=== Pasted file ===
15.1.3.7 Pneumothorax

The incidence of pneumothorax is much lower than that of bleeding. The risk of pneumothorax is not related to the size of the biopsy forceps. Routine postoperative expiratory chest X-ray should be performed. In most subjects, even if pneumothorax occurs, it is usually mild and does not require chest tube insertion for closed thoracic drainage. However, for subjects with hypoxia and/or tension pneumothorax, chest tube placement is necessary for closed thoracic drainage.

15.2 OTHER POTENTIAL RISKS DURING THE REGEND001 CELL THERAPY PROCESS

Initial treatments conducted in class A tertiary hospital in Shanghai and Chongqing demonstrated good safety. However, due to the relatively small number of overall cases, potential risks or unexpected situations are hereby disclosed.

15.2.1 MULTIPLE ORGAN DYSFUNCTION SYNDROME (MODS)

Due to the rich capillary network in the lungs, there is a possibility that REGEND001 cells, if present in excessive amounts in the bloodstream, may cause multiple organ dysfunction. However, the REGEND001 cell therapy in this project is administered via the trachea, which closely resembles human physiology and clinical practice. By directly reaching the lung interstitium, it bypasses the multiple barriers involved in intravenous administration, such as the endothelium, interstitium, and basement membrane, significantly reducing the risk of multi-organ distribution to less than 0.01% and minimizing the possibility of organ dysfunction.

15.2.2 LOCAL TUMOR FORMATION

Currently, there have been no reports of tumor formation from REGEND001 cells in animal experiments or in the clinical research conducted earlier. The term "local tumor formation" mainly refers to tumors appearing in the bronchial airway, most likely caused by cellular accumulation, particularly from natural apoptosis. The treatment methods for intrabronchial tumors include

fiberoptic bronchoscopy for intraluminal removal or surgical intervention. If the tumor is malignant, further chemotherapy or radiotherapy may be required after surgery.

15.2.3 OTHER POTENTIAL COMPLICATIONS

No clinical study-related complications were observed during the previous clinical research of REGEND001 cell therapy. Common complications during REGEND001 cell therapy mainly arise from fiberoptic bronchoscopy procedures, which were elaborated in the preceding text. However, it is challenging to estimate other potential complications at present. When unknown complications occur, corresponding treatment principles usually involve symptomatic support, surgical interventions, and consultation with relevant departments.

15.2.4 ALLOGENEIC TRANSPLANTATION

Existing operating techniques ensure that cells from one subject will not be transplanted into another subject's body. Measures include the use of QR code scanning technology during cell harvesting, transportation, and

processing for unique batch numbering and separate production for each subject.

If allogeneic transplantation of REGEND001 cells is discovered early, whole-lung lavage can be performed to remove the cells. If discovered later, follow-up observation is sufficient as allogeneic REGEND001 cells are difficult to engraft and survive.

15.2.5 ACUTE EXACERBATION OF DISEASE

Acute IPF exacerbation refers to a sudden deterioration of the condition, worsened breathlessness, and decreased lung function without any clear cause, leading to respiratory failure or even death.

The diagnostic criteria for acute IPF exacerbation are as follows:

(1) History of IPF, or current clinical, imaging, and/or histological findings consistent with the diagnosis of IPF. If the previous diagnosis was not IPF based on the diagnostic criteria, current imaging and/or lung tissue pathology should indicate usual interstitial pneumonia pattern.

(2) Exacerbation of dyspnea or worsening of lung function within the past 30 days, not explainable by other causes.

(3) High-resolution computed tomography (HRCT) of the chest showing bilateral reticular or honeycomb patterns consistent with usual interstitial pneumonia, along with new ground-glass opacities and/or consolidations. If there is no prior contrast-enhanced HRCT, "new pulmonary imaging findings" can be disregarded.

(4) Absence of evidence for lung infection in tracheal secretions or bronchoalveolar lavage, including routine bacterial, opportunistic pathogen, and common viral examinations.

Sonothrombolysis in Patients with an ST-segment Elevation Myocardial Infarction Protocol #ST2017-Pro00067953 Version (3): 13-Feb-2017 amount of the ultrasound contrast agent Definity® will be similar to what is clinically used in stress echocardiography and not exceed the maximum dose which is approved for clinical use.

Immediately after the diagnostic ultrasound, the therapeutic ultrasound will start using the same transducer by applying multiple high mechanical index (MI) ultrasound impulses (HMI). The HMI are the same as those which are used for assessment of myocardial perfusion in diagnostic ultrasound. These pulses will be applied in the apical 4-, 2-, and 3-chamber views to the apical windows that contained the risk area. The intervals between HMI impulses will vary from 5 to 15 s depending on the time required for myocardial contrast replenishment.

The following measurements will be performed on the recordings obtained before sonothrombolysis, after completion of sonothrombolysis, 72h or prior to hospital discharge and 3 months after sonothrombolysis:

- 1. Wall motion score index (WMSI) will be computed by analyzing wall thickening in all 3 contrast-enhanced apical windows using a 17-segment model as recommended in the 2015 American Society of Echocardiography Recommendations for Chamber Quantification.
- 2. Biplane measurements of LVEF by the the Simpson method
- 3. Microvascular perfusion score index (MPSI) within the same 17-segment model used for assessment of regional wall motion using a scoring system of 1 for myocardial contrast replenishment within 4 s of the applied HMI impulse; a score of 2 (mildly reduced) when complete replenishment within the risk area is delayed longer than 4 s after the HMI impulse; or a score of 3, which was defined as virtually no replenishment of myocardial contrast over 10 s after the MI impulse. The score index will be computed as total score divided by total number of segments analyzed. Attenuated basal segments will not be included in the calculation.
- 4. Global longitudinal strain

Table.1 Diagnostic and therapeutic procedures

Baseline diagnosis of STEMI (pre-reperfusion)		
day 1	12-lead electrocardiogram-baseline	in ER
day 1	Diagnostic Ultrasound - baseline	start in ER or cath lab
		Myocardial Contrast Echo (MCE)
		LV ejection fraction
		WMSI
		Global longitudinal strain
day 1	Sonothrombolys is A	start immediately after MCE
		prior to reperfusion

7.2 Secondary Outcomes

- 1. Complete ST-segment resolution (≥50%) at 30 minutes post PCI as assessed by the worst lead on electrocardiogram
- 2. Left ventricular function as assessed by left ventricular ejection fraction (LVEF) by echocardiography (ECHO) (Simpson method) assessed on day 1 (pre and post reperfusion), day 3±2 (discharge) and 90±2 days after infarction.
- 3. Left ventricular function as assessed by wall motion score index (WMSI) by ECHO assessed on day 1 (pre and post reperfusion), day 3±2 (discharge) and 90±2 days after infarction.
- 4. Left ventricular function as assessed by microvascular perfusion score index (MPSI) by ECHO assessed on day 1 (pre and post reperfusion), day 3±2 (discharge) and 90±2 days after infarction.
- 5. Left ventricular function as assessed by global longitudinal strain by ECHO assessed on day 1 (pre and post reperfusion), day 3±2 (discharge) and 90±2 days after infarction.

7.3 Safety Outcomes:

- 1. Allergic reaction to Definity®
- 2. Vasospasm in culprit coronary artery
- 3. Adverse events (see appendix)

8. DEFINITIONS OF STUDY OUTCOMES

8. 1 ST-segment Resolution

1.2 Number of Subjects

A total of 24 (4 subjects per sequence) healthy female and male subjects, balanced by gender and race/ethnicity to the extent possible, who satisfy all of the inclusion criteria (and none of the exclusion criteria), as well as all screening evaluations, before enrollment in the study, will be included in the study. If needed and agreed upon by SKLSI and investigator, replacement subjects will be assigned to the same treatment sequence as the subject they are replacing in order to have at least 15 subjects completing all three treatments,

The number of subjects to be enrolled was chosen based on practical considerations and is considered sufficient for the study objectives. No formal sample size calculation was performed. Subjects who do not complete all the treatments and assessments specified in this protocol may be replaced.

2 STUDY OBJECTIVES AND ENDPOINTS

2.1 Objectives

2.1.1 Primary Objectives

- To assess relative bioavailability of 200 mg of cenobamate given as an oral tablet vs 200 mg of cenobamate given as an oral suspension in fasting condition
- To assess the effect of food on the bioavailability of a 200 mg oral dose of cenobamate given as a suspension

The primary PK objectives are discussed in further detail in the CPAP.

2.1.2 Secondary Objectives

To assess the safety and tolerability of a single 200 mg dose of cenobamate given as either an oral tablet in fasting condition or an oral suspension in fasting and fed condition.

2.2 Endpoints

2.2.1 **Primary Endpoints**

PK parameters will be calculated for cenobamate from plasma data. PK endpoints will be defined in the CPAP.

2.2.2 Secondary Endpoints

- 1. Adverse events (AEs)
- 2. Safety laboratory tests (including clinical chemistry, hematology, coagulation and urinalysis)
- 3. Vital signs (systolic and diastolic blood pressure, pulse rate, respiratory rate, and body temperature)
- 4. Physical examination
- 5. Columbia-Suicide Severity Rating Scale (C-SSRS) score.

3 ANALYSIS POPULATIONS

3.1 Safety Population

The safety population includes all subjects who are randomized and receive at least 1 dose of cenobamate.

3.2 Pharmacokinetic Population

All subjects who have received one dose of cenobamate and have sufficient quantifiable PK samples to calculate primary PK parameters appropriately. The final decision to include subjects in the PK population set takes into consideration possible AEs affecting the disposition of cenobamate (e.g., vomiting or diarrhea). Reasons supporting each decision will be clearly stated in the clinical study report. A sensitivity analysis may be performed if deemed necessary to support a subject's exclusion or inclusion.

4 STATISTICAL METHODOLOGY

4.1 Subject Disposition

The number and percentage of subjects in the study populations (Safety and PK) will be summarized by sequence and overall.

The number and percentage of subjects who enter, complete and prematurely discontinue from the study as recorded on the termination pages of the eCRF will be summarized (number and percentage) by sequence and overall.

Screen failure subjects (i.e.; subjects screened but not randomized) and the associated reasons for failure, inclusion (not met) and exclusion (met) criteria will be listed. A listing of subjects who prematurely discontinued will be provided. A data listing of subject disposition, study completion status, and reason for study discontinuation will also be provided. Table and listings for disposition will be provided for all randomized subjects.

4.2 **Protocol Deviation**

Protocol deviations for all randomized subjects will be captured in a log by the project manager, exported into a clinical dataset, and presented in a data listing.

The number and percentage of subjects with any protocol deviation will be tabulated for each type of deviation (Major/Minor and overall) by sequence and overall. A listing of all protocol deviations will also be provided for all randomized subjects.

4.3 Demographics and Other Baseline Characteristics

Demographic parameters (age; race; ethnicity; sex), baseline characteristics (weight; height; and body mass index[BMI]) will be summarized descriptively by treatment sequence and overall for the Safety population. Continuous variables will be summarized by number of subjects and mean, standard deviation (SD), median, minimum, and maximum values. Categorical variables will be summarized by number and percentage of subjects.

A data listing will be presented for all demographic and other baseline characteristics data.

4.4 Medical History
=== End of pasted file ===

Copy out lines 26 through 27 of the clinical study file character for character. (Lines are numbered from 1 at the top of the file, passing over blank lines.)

- 1. Wall motion score index (WMSI) will be computed by analyzing wall thickening in all 3 contrast-enhanced apical windows using a 17-segment model as recommended in the 2015 American Society of Echocardiography Recommendations for Chamber Quantification.
- 2. Biplane measurements of LVEF by the the Simpson method